Wednesday, January 30, 2013

Bookspotting and Focusing

This week's bookspotting was a little sparse. A young man on the train was reading a book called Be the Miracle. I spotted one of my students reading a Chinese kids' version of Sherlock Holmes (the title was in English). Yesterday I either saw two different women on two different trains reading Kindles, or I was inadvertently following the same woman. This morning a woman in Mong Kok station had a thick paperback bound in the brown paper kids use to cover their textbooks, but I don't know what language she was reading. What are you reading? What are people reading around you?

The month of January is notoriously quiet for me at work. My students study for and then take their exams, and my classes are temporarily suspended. I spend a fair bit of time planning my lessons and printing resources for the next few months, but I also end up with a reasonable amount of down time at the office. During that time, I can either focus or I can faff around on the Internet. This year, there was very little faffing. In addition to finishing the second draft of my Nanowrimo book and planning my lessons through March, I wrote a trio of articles for a new website about long distance dating, a group of contest submissions, a million wedding-related emails, and one long-shot pitch for a large publication. I also completed this interview for the ExpatFocus website about my expat experience. (There are several interviews with Hong Kong bloggers on the site at the moment, and it's well worth checking it out.) I was on such a roll that yesterday I wrote the first 2,000 words of the sequel to my Nano novel. It's amazing what a difference it makes when I start out the month focused on one thing.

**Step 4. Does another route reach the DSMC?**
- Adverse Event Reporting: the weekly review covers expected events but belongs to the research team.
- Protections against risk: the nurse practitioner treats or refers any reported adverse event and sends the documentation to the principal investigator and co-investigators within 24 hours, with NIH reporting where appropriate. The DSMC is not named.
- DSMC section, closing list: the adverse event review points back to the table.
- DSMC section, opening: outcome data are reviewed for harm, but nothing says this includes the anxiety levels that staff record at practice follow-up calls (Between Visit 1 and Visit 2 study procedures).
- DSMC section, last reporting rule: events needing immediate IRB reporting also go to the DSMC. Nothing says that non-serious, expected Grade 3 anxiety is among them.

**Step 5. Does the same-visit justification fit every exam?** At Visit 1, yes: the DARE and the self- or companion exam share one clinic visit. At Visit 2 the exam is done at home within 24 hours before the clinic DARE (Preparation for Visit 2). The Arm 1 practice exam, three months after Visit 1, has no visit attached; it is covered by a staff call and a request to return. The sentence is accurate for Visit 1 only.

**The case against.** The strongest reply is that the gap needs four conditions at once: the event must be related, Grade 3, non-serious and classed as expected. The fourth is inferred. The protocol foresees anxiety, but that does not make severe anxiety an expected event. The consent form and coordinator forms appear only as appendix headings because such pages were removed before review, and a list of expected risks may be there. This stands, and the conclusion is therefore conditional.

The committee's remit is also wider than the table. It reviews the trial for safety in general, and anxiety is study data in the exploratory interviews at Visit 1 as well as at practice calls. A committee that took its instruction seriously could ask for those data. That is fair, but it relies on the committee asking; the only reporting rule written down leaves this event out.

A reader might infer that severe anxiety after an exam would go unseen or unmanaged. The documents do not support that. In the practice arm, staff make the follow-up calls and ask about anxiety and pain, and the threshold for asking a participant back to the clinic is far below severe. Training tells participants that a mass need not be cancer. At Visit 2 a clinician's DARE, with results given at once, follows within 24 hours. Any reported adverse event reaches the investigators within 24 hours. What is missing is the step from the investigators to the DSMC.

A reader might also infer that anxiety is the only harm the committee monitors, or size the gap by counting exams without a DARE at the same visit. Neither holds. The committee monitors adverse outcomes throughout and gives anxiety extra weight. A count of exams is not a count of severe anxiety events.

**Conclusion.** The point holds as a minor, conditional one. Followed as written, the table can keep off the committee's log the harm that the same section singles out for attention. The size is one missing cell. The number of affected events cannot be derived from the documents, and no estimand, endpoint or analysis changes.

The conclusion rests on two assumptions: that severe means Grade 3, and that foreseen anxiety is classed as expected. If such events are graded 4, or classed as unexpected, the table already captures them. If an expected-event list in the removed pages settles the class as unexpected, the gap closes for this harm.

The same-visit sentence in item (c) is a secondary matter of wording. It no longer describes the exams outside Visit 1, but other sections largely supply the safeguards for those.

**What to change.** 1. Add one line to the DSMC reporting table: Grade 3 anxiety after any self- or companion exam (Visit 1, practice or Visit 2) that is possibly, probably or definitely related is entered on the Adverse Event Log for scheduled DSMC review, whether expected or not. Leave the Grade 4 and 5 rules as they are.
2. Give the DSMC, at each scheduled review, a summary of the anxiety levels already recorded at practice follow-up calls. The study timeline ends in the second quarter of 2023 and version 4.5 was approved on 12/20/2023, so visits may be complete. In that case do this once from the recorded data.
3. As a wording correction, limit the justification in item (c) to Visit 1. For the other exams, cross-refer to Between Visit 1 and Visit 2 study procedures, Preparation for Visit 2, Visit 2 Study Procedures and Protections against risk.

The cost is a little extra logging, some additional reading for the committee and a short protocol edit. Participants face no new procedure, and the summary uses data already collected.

What do you do to help yourself focus on a project?


  1. Sounds like a productive month! Loved your interview on ExpatFocus. And congratulations on finishing your second draft from NaNoWriMo. Good luck with your pitch. Not sure it's such a long-shot, though!

    To focus on a project, I need to map out when I'll work on it each day. If I leave it to whenever I have a free moment, it doesn't pan out well. But if I plan to write for a couple hours at night or in the morning, I usually manage to finish quite a bit.

  2. At the orthodontist's office last week, seven people were on their smartphones, two people were watching the overhead TV, and one person was reading a book -- "The Ambler Warning" by Robert Ludlum.


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